David Bourget (Western Ontario)
David Chalmers (ANU, NYU)
Rafael De Clercq
Jack Alan Reynolds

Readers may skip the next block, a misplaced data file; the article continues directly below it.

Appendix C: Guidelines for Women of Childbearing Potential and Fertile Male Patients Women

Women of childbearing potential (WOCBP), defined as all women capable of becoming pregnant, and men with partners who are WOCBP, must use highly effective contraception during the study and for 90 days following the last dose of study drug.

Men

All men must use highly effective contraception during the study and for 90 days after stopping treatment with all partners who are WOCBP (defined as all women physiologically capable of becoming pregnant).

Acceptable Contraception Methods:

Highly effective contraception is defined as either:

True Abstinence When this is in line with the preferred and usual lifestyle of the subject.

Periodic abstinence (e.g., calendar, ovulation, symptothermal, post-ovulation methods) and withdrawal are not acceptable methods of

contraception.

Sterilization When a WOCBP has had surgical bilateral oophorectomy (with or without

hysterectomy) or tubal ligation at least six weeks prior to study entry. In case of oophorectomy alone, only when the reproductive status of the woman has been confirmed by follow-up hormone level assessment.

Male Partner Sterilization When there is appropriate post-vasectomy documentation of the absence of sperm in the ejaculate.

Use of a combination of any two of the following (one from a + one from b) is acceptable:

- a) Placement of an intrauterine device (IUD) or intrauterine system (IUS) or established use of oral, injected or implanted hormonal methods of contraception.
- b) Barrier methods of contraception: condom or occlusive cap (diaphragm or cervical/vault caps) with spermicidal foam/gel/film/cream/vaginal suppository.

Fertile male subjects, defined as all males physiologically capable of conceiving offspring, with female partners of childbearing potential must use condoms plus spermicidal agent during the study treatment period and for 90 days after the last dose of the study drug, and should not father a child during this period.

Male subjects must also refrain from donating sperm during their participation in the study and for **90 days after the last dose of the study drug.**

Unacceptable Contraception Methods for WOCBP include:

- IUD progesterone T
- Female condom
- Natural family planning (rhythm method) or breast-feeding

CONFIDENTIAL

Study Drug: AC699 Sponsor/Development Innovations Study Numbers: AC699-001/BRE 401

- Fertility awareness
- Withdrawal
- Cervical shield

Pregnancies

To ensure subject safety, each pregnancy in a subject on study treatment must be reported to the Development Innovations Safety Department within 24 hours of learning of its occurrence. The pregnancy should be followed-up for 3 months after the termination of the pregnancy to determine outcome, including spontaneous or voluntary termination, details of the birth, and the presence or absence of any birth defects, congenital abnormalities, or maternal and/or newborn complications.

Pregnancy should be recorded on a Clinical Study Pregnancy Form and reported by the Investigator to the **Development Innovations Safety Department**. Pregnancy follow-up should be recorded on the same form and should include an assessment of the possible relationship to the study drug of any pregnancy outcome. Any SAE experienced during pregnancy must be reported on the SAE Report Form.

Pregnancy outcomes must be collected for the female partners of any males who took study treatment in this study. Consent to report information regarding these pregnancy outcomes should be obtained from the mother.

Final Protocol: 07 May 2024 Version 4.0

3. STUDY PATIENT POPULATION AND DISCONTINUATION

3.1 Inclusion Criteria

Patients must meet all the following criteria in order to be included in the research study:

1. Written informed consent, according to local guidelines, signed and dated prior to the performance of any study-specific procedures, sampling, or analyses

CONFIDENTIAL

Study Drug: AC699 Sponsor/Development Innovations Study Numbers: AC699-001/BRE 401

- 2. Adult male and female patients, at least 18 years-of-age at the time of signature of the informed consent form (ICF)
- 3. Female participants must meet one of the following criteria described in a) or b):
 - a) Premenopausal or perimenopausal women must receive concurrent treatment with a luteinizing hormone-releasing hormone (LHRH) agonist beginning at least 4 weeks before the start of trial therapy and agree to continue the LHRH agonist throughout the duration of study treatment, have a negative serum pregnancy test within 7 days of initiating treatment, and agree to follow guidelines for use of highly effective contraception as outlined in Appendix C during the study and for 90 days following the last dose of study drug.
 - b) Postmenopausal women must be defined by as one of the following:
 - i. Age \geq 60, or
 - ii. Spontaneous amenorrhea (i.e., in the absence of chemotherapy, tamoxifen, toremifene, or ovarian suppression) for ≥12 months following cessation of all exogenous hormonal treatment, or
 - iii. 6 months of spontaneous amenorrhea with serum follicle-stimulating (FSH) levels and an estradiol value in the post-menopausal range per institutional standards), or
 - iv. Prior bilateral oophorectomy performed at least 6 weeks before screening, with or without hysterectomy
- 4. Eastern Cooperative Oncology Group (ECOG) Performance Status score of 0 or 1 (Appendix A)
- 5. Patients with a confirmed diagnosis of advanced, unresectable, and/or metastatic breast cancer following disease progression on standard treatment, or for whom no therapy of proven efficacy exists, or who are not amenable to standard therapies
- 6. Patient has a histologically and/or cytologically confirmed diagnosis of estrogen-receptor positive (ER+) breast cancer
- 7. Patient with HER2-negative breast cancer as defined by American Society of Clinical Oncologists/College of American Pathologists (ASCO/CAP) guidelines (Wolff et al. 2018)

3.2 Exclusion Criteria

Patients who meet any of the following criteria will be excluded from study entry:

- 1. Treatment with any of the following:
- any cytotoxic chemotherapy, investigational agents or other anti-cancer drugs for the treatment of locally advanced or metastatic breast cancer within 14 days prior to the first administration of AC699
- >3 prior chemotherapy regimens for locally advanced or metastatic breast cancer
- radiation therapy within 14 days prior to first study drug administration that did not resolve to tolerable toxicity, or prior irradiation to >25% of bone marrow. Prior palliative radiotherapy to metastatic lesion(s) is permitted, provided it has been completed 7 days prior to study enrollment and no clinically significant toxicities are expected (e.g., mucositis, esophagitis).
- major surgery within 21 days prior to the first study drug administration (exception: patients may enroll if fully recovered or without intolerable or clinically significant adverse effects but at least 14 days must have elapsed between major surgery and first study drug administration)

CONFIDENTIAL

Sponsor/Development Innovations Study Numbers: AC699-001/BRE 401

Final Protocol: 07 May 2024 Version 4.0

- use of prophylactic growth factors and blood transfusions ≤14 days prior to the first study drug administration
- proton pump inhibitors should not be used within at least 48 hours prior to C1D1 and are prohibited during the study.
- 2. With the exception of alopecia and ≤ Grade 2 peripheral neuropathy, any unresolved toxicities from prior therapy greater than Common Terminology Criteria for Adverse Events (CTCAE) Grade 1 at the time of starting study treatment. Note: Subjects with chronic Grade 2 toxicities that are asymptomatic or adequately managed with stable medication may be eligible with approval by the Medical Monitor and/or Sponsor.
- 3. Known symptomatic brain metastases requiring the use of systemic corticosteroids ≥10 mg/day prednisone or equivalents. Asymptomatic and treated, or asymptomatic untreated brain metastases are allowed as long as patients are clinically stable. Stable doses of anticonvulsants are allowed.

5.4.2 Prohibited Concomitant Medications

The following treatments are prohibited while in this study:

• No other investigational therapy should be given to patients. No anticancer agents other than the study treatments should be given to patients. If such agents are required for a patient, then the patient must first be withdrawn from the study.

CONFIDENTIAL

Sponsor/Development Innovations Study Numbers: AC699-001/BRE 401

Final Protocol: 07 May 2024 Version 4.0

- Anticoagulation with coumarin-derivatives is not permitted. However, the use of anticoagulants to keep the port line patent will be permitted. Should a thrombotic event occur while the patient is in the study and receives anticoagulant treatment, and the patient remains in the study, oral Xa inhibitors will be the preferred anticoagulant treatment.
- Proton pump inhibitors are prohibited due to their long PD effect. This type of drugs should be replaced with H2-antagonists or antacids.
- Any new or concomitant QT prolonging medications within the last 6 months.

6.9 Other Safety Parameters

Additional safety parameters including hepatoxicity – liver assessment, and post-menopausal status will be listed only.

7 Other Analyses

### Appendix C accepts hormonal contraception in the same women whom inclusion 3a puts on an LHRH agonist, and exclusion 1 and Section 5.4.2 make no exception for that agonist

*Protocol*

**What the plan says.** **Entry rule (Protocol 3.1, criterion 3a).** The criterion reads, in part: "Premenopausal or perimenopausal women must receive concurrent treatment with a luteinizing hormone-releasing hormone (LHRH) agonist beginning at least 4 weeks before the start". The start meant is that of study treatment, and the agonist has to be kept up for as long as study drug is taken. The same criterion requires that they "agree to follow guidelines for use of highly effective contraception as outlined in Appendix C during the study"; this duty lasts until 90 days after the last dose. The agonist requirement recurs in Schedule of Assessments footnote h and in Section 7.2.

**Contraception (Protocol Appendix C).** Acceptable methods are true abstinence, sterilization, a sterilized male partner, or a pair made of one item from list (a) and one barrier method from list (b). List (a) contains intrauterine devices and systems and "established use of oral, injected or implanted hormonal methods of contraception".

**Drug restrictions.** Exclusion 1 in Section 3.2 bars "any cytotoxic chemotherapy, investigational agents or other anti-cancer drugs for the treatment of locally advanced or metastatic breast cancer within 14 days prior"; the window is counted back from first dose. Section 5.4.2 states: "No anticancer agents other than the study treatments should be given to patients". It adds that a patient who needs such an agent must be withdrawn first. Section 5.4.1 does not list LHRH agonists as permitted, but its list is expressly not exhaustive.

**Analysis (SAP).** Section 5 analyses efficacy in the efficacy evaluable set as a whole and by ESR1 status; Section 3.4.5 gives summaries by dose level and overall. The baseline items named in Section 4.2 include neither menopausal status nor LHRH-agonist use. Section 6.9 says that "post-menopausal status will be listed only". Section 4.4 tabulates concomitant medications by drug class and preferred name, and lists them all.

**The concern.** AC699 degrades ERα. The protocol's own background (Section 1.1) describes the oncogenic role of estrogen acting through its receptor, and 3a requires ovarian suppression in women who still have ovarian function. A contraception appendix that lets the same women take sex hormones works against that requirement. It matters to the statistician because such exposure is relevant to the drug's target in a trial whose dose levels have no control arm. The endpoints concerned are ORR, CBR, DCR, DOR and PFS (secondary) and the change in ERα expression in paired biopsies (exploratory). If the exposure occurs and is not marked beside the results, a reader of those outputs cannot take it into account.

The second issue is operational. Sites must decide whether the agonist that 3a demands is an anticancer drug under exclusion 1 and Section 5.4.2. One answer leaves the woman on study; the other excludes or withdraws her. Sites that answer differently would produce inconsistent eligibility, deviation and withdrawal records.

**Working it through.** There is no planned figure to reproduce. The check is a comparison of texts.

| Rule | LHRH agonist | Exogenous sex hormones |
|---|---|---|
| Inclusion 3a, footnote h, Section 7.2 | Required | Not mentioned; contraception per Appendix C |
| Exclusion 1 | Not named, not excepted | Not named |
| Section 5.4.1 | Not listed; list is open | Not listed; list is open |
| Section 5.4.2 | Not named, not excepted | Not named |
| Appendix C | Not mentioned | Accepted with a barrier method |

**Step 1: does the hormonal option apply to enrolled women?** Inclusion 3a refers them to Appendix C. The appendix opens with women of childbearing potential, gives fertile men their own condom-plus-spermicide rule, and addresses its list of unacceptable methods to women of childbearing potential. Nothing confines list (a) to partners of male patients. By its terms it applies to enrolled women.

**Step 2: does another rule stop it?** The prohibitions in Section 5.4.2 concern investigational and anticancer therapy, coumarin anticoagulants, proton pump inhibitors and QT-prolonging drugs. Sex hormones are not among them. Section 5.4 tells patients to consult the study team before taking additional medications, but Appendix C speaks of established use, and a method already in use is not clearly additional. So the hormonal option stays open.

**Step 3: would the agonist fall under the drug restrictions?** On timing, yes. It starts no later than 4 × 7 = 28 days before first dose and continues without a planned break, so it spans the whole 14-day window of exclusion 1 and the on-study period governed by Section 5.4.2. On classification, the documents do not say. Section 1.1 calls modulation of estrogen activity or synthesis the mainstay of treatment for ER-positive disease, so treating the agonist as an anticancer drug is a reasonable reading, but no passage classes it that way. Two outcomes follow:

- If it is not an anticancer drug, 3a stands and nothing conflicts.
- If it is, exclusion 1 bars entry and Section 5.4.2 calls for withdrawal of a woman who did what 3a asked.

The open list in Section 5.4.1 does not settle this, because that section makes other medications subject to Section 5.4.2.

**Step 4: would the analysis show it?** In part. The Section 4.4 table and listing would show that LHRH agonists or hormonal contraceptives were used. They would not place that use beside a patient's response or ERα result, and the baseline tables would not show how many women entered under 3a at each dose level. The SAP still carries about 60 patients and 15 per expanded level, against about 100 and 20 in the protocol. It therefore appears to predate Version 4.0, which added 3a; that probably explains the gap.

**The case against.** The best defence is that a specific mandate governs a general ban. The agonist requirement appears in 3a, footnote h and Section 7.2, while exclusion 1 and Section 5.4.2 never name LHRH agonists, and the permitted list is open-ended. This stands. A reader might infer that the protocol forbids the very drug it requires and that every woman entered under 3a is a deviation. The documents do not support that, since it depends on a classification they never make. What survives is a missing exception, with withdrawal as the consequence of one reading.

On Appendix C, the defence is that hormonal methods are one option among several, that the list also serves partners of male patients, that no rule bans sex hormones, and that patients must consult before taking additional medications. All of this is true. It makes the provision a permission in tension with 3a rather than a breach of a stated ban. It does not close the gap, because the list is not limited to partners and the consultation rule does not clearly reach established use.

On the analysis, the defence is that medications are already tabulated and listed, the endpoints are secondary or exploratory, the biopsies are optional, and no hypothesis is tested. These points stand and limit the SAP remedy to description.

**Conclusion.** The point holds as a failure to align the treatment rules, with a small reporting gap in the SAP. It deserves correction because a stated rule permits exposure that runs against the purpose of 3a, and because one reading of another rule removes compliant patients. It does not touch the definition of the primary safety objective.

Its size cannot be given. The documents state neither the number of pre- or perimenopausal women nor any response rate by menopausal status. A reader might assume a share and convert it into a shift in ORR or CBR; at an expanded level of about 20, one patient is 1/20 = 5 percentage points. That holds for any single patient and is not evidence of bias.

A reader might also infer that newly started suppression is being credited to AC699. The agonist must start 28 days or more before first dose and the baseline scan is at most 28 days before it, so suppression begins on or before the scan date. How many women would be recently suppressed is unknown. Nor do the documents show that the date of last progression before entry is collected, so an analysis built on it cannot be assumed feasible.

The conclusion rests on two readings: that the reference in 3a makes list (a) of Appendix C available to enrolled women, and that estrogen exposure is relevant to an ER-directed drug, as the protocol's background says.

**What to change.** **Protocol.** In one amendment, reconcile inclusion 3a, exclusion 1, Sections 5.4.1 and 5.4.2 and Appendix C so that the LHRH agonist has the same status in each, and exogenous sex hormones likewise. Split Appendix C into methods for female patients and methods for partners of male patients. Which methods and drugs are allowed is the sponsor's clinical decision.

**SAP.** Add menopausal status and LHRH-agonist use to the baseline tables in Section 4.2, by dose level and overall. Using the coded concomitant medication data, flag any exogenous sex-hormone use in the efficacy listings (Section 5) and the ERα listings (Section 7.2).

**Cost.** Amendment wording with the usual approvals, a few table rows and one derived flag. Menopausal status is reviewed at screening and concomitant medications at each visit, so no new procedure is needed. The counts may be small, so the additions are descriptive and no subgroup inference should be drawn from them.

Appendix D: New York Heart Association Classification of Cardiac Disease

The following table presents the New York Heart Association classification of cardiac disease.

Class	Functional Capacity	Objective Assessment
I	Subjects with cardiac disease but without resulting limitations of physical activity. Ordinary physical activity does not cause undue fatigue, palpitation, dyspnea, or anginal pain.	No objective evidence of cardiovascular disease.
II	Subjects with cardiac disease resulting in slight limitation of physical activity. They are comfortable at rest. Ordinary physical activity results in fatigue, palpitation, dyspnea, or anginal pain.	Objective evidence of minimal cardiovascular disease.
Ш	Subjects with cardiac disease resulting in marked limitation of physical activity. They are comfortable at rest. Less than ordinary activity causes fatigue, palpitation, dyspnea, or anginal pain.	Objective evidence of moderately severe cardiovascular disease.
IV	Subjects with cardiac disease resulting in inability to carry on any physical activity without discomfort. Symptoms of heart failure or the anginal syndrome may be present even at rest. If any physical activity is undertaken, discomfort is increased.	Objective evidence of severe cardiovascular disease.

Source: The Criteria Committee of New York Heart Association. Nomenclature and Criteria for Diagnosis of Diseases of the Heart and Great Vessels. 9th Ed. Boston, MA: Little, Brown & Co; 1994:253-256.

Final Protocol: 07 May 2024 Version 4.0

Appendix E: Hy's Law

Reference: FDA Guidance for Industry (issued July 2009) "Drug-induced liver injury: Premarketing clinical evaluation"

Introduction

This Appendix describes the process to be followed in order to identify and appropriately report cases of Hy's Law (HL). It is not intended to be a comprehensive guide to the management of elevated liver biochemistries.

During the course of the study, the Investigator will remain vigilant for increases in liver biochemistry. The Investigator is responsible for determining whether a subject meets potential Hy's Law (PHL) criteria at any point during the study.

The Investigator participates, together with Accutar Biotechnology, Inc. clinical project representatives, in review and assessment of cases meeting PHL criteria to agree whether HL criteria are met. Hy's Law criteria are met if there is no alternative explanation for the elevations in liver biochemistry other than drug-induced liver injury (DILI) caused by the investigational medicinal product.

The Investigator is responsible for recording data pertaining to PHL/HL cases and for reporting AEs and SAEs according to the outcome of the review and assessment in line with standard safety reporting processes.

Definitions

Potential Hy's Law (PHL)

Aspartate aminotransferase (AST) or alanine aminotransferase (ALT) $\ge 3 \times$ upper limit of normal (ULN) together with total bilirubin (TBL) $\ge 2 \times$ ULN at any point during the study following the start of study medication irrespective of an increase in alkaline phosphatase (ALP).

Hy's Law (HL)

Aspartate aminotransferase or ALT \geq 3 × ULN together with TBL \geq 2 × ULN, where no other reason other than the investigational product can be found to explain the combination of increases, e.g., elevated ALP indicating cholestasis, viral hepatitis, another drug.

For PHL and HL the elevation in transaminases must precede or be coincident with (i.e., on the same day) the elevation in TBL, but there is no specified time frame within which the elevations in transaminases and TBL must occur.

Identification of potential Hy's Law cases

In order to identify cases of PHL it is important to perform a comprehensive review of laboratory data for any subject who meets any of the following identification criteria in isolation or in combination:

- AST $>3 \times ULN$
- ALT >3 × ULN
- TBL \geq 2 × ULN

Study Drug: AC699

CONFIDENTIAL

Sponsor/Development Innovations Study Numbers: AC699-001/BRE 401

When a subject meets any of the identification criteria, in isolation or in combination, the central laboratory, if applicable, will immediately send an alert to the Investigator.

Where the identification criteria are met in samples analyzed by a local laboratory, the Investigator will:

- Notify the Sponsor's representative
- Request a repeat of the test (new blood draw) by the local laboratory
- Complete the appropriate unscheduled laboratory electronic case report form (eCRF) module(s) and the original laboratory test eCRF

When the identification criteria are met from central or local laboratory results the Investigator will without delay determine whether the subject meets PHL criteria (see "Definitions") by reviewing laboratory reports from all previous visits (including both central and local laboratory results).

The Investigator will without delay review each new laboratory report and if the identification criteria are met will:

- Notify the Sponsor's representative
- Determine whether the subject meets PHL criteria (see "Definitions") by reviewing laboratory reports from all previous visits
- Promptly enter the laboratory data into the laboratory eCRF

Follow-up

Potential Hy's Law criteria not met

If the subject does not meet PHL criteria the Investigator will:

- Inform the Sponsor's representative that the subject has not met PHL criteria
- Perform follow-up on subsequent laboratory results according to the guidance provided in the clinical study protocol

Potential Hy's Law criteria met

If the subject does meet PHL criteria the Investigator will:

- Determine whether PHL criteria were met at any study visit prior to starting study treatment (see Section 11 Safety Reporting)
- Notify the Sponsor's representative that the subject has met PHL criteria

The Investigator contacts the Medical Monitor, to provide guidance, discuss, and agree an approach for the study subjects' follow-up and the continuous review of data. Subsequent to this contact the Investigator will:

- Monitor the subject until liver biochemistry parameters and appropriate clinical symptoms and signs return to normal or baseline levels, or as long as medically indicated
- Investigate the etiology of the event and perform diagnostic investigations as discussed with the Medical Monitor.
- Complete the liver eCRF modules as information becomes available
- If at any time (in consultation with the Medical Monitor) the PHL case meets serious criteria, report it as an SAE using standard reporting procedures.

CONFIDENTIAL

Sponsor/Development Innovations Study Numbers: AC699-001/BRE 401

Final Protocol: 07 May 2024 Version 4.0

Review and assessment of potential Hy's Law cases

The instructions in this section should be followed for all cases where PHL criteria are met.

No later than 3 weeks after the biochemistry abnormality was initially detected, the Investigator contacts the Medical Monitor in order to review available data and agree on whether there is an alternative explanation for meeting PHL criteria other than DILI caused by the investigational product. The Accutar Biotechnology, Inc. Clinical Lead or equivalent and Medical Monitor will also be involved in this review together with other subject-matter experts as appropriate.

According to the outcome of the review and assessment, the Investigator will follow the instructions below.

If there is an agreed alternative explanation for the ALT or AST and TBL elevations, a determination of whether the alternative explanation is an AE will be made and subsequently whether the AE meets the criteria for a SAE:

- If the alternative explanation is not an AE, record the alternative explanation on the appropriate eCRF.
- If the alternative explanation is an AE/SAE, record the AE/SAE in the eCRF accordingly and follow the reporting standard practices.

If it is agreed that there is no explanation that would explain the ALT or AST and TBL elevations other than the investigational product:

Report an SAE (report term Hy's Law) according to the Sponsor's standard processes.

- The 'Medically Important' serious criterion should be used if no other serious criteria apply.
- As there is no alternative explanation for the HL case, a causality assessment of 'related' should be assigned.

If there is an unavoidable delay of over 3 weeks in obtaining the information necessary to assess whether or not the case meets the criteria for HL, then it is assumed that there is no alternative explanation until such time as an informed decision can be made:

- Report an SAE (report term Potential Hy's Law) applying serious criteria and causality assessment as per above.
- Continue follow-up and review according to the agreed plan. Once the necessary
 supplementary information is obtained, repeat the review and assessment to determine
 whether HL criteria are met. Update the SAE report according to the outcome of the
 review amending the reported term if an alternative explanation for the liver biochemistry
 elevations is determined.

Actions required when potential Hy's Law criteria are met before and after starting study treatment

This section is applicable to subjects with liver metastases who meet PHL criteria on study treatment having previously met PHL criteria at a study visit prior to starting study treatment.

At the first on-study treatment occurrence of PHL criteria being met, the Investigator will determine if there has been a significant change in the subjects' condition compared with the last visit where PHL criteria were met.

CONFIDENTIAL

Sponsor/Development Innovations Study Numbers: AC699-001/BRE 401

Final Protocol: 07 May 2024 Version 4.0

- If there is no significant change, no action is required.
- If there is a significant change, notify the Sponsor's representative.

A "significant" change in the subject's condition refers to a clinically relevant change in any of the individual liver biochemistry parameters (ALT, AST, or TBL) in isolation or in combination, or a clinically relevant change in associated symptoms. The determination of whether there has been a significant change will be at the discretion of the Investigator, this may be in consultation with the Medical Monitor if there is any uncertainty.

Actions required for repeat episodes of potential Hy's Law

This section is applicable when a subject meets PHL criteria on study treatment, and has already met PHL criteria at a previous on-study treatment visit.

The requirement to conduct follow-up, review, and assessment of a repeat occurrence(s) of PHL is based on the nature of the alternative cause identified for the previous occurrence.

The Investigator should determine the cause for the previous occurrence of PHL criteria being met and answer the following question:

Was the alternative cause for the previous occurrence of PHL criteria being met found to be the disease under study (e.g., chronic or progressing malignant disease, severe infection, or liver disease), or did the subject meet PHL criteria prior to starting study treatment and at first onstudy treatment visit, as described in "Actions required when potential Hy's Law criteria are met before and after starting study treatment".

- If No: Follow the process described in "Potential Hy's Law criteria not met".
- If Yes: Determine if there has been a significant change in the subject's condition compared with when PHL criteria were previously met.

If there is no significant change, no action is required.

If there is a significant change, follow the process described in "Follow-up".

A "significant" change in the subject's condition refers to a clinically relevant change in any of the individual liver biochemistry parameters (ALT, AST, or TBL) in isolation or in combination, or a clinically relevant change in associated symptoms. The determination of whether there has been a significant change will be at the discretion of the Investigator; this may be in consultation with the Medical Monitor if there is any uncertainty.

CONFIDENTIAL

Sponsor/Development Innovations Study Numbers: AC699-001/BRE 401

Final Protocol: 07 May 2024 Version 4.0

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Niels Bohr’s “correspondence principle” is typically believed to be the requirement that in the limit of large quantum numbers (n→∞) there is a statistical agreement between the quantum and classical frequencies. A closer reading of Bohr’s writings on the correspondence principle, however, reveals that this interpretation is mistaken. Specifically, Bohr makes the following three puzzling claims: First, he claims that the correspondence principle applies to small quantum numbers as well as large (while the statistical agreement of frequencies is only for large n); second, he claims that the correspondence principle is a law of quantum theory; and third, Bohr argues that formal apparatus of matrix mechanics (the new quantum theory) can be thought of as a precise formulation of the correspondence principle. With further textual evidence, I offer an alternative interpretation of the correspondence principle in terms of what I call Bohr’s selection rule. I conclude by showing how this new interpretation of the correspondence principle readily makes sense of Bohr’s three puzzling claims.
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